Posted by: rcottrill | April 13, 2015

On Jordan’s Stormy Banks I Stand

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Words: Samuel Stennett (b. June 1, 1727; d. Aug. 24, 1795)
Music: Promised Land, by Matilda T. Durham (b. Jan. 17, 1815; d. July 30, 1901)

Links:
Wordwise Hymns
The Cyber Hymnal
Hymnary.org

Note: Ten years after young Sam was born, his father became the pastor of a Baptist church, in London, England. In later years, Samuel Stennett became his father’s assistant, and finally succeeded his father as pastor, a ministry he continued until his death in 1795. He was considered a fine scholar, and was a friend of King George III.

The hymn was first published in John Rippon’s Selection of Hymns (1787), under the heading “Heaven Anticipated.” The refrain was added later. The tune now most familiarly used with the song was published in America, in William Walker’s Southern Harmony, in 1835. It is attributed there to a Miss M. Durham, but we know no more about her. The tune was written in a minor key, in vogue at the time. But in 1895 Rigdon McIntosh changed this to a major key and added the refrain.

Ira Sankey tells us, in My Life, and the Story of the Gospel Hymns that, while visiting the Holy Land, he sang this hymn from the spot near the Jordan River from which Moses viewed the land of Canaan. He says that, since the area is not generally “stormy,” the word “rugged” was commonly substituted in the first line.

CH-1) On Jordan’s stormy banks I stand,
And cast a wishful eye
To Canaan’s fair and happy land,
Where my possessions lie.

I am bound for the promised land,
I am bound for the promised land;
Oh who will come and go with me?
I am bound for the promised land.

In the Bible, we’re told how the people of Israel, delivered from years of bondage in Egypt, were poised on the eastern shore of the Jordan River, ready to cross over and claim the land of Canaan as their own. Referred to as “the land of promise” (Heb. 11:9), God had pledged it as a permanent possession to the descendants of Abraham centuries before (Gen. 12:1-2, 7; 13:15; 17:8). Now it was time to conquer in the name of the Lord.

The miracles of God attending the physical crossing of the Jordan (Josh. 3), and the conquest of the city of Jericho (Josh. 6), provide an illustration in the spiritual realm of what God does in saving lost sinners, through faith in Christ. Moses had said to the people, “He [the Lord] brought us out from there [Egyptian bondage] that He might bring us in, to give us the land of which he swore to our fathers” (Deut. 6:23).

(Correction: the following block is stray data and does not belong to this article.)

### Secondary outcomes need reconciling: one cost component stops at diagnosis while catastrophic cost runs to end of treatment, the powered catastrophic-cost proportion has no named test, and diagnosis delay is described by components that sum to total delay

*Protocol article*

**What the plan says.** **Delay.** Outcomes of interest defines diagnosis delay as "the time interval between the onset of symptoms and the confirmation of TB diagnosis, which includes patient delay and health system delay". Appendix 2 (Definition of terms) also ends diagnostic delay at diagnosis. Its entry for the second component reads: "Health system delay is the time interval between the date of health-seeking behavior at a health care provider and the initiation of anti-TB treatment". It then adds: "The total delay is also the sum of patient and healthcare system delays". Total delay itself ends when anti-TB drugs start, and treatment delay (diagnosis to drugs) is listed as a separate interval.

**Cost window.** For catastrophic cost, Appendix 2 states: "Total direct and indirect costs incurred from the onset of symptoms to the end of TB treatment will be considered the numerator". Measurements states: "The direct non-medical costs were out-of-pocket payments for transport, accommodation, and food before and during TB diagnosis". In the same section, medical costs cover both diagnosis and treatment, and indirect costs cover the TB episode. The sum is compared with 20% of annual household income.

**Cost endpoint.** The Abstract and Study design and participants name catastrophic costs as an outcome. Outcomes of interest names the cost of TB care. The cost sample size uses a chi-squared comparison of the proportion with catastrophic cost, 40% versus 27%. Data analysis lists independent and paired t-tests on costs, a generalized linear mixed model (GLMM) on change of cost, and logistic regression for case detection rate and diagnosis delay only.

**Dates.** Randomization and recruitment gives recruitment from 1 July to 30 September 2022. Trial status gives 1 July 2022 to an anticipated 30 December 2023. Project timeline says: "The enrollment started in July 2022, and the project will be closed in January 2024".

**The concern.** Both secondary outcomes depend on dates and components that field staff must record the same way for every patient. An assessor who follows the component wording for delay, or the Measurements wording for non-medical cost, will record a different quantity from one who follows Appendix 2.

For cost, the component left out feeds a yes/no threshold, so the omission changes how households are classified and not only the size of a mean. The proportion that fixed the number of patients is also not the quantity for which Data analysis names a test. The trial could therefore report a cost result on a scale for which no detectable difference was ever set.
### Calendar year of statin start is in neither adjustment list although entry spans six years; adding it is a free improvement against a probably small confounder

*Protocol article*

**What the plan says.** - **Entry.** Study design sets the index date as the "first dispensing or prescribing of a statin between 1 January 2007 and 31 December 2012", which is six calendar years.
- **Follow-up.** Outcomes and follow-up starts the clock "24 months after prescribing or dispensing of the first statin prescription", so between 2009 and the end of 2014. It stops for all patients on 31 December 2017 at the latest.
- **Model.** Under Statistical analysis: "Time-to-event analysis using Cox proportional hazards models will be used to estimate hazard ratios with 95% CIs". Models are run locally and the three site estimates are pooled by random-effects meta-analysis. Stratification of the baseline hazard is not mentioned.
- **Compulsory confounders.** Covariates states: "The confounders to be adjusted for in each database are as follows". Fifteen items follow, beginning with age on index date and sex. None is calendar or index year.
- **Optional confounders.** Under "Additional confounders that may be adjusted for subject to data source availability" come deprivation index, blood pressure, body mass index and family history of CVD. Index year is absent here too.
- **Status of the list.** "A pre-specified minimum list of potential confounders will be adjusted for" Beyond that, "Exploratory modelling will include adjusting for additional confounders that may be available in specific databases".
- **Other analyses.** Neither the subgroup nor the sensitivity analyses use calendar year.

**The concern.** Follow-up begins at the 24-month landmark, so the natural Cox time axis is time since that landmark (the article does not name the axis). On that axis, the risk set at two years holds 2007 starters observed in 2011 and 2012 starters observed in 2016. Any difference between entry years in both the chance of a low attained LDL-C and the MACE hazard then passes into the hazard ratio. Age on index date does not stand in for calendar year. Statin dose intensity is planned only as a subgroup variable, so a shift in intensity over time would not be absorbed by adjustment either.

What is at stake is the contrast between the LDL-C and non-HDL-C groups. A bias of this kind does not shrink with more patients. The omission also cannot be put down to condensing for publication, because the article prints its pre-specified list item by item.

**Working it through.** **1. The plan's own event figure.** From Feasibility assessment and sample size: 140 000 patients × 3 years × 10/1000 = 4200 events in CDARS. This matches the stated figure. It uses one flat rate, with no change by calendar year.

Similarly, of the individual Christian, we can say that the Lord brought us out of sin’s darkness and bondage, that he might bring us in to the light of His love and to new and abundant life (Jn. 10:10). He has “delivered us from the power of darkness and conveyed us into the kingdom of the Son of His love, in whom we have redemption through His blood, the forgiveness of sins” (Col. 1:13-14).

Life didn’t become perfect for the Israelites in the land of Canaan. There were still challenges to face and victories to be won. And it’s the same with the Christian life. Trusting Christ as Saviour doesn’t suddenly make us sinless, or the life we live perfect. But through God’s daily grace we have the resources available to deal with what lies ahead (cf. Phil. 4:19; Heb. 4:14-16).

Canaan thus provides a picture of the abundant Christian life–a life enriched by God’s daily provision, but one in which there are still battles to be fought in the name of the Lord. However, having said that, you will find that a few of our hymns use the Jordan River as a symbol of physical death, and Canaan as a picture of our future home in heaven.

I don’t think the application works as well that way. In heaven, our long war with Satan will be over (Rev. 20:10), and all that hurts and harms us will be gone forever (Rev. 21:4). But, imperfect as the imagery is, there is a sense in which the heavenly kingdom is the Christian’s Promised Land, our future and eternal home.

CH-3) There generous fruits that never fail,
On trees immortal grow;
There rocks and hills, and brooks and vales,
With milk and honey flow.

CH-4) O’er all those wide extended plains
Shines one eternal day;
There God the Son forever reigns,
And scatters night away.

CH-5) No chilling winds or poisonous breath
Can reach that healthful shore;
Sickness and sorrow, pain and death,
Are felt and feared no more.

Questions:
1) What gives you certainty that you are bound, on day, for the promised land of heaven?

2) What are your favourite hymns about heaven?

Links:
Wordwise Hymns
The Cyber Hymnal
Hymnary.org


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